County health officials have reported a gradual decline in COVID-19 testing positivity rates as the state prepares to end its indoor masking requirements on Feb.15 for fully vaccinated individuals. 

On Tuesday, the county reported 2,394  new COVID-19 cases and 22 additional virus-related deaths in its latest data, driving the cumulative totals to  719,068 cases and 4,854 deaths since the pandemic began.

Hospitals have seen a gradual drop in COVID-19 patents with 21 less, though there are still 921 recorded in the latest state data. The number of those patients in intensive care increased to 173 Wednesday, four more than Tuesday.

“It seems like the Omicron has come, saw, and conquered. It came wildly and rapidly in the month of January, which set records for the number of cases San Diego,” The city of Chula Vista Emergency Services Manager Marlon King said 

According to King, those ages 20 through 39 experienced the greatest number of infections in the past three months, followed by those ages 40 through 50 years old, and the third most impacted age group was youth ages zero through 11. 

With the Omicron surge during the winter, Chula Vista saw a spike in cases among city employees.  According to King, the number of COVID-19 cases in January among city employees equaled to all of 2020 and 2021.

“It looks to me that we are past the brunt of it and we are not seeing as many cases among our city employees on a daily basis,” King said, “This has to be taken with a grain of salt because things are always changing, but as of right now it appears with this type of data among other things, the virus spread is likely decreasing.”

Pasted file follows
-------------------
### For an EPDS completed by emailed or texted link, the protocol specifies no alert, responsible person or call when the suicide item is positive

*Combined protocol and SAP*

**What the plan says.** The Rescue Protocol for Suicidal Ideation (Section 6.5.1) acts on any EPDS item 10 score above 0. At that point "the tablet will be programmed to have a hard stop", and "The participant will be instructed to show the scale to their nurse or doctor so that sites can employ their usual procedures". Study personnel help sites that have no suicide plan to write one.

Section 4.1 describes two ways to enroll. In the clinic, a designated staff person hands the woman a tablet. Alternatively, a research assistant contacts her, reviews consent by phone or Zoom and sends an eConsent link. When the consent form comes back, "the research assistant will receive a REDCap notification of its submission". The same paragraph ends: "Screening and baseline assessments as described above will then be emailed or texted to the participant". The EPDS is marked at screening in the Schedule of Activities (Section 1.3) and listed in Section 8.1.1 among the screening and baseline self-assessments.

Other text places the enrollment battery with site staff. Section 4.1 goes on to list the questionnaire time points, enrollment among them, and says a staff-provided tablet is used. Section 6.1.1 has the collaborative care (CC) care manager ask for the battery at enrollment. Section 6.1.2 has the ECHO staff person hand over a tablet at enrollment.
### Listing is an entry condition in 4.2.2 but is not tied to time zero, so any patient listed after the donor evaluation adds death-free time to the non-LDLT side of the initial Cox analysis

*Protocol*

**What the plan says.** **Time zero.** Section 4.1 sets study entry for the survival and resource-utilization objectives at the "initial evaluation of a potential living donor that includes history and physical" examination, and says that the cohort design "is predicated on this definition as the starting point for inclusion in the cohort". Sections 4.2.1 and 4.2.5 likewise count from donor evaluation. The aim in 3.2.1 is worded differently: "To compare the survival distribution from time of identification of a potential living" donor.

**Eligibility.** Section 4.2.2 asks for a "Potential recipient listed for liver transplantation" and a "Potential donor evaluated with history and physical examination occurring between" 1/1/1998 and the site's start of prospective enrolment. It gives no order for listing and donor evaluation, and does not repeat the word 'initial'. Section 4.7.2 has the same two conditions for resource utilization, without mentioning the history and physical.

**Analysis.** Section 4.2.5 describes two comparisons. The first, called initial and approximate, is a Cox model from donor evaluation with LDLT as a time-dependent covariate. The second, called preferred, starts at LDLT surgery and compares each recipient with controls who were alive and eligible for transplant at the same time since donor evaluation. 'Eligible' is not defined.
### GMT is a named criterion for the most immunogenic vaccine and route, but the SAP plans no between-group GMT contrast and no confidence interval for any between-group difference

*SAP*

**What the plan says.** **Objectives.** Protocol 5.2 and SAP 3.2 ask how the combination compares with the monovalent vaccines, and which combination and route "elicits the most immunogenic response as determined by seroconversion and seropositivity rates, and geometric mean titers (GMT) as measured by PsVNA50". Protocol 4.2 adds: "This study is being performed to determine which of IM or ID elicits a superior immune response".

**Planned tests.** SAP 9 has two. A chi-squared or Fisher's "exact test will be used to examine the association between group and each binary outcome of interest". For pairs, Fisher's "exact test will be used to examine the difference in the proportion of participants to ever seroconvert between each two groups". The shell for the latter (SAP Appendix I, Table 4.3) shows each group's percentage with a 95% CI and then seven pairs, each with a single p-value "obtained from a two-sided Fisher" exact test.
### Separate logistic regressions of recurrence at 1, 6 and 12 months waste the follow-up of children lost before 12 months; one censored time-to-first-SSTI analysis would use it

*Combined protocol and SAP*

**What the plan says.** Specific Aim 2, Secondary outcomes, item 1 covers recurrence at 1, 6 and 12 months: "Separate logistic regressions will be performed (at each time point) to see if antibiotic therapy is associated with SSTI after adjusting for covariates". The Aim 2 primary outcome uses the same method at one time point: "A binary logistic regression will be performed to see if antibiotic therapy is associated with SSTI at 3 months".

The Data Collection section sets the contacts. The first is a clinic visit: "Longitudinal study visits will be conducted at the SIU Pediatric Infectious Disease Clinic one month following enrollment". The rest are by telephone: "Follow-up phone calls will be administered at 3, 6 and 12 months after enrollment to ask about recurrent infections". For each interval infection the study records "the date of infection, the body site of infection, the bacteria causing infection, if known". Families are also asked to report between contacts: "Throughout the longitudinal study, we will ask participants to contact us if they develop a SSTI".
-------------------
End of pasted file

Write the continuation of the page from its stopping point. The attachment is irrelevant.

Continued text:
The most recent figures from the county show a total of 22,822 new tests, with a positivity rate of 14.6 percent, down from 17.1 percent on Friday. 

Nearly 2.88 million San Diego County residents age 5 and older are at least partially vaccinated and more than 2.53 million are fully vaccinated. A total of 1,072,823 San Diego County residents who are fully vaccinated have received a booster shot, according to the county Health and Human Services Agency. Boosters are currently available for everyone 12 years and older.

“The goal is to reach a state where we no longer have the rapid rate of spread, prevent a rapid spread that leads to the crisis on healthcare systems and the cripples our communities. Getting vaccinated helps slow that spread,” King said.  

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